Gabriel features widely in the Bible, but is also recognised in other major religions, including Judaism and Islam.
The events of Easter are at the heart of the Christian faith. This is because Christians believe that Jesus’ sacrifice of himself was the atonement for our sin. Good Friday is the day Christians remember the crucifixion of Jesus.
Given the importance of the Easter events, it is not surprising that they feature in works of art, many featuring in churches. In St Mary’s Chapel there is a beautiful window which has as its centrepiece the Pietà, shown in the accompanying photograph. The image of Mary, the mother of Jesus, cradling the body of her son was developed in Germany around 1300 and reached Italy by the end of the century. Michelangelo used it as the subject for one of his most famous statues (now located in St Peter’s Basilica in the Vatican City) another century later.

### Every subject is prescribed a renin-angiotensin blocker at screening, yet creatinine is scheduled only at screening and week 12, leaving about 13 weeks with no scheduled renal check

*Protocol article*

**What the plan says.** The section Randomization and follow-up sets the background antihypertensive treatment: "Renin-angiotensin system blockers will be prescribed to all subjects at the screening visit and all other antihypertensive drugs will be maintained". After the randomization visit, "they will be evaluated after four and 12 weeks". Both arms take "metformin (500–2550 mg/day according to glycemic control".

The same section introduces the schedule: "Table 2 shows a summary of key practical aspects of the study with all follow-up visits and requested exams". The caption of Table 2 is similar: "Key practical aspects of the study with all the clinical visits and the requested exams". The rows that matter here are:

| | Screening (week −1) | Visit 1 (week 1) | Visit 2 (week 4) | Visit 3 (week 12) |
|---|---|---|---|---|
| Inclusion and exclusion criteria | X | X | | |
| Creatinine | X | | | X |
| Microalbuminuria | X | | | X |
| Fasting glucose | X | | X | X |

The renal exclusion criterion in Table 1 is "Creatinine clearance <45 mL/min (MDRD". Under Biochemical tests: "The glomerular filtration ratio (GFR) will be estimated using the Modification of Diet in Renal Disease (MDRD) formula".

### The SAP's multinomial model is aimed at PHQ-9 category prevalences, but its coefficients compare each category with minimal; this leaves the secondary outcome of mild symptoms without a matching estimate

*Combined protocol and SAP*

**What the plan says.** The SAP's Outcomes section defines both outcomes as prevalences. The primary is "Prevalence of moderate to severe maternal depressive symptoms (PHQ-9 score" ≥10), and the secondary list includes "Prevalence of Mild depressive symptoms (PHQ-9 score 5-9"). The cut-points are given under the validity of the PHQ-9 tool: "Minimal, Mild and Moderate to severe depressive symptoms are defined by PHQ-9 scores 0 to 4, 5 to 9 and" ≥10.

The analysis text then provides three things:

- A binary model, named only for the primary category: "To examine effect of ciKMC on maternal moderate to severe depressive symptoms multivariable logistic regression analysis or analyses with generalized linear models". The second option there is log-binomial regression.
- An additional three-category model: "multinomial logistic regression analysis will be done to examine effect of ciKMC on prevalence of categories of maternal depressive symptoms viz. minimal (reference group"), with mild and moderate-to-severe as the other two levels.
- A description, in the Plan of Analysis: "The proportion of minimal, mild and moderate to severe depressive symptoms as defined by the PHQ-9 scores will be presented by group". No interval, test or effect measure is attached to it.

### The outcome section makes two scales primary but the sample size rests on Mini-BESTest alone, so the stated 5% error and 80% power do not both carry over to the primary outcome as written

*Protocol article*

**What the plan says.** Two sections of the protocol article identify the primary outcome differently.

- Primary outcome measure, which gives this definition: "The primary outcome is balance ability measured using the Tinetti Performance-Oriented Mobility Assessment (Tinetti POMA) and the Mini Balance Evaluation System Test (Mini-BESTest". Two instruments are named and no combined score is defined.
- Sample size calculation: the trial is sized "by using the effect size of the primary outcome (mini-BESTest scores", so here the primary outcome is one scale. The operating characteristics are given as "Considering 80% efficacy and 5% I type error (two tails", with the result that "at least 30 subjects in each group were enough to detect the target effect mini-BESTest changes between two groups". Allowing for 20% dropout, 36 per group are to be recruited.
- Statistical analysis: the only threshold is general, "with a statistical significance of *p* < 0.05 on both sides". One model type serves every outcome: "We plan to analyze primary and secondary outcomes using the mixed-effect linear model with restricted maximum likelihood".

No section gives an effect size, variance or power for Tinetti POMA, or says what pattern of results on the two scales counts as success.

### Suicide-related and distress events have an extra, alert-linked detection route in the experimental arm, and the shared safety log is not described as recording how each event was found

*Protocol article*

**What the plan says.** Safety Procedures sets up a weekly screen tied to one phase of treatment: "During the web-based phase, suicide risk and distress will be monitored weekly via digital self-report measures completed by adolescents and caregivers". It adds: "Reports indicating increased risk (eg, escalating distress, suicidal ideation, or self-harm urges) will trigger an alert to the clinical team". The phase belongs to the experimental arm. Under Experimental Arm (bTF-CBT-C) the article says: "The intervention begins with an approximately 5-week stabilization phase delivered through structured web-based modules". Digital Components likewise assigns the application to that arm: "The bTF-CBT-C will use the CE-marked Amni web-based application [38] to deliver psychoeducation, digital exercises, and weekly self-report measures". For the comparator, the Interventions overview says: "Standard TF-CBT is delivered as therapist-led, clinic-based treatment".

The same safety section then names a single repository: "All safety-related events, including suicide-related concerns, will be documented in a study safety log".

The stained glass window in St Mary’s Chapel was made by Christopher Whall in 1899. He started work as the Arts and Crafts movement got underway and is widely recognised as one of the key figures in the modern history of stained glass. A lot of his work is in England, but there is a substantial amount north of the border. This window has been described as one of the finest Arts and Crafts windows in Scotland. It was commissioned in memory of Dr James Cooper a former minister of the church.
If you would like to see the window, St Mary’s Chapel will be open to the public between 10 and 12.30 on the second Saturday of each month starting in May and ending with Doors Open Day in September. You would be very welcome to come and see this small chapel dating back to the mid-1400s.
In the former East Kirk there is a beautiful ‘arts and crafts’ stained glass window featuring the ‘three graces’ of Faith, Hope and Charity. This blog completes the explanation of the tryptic.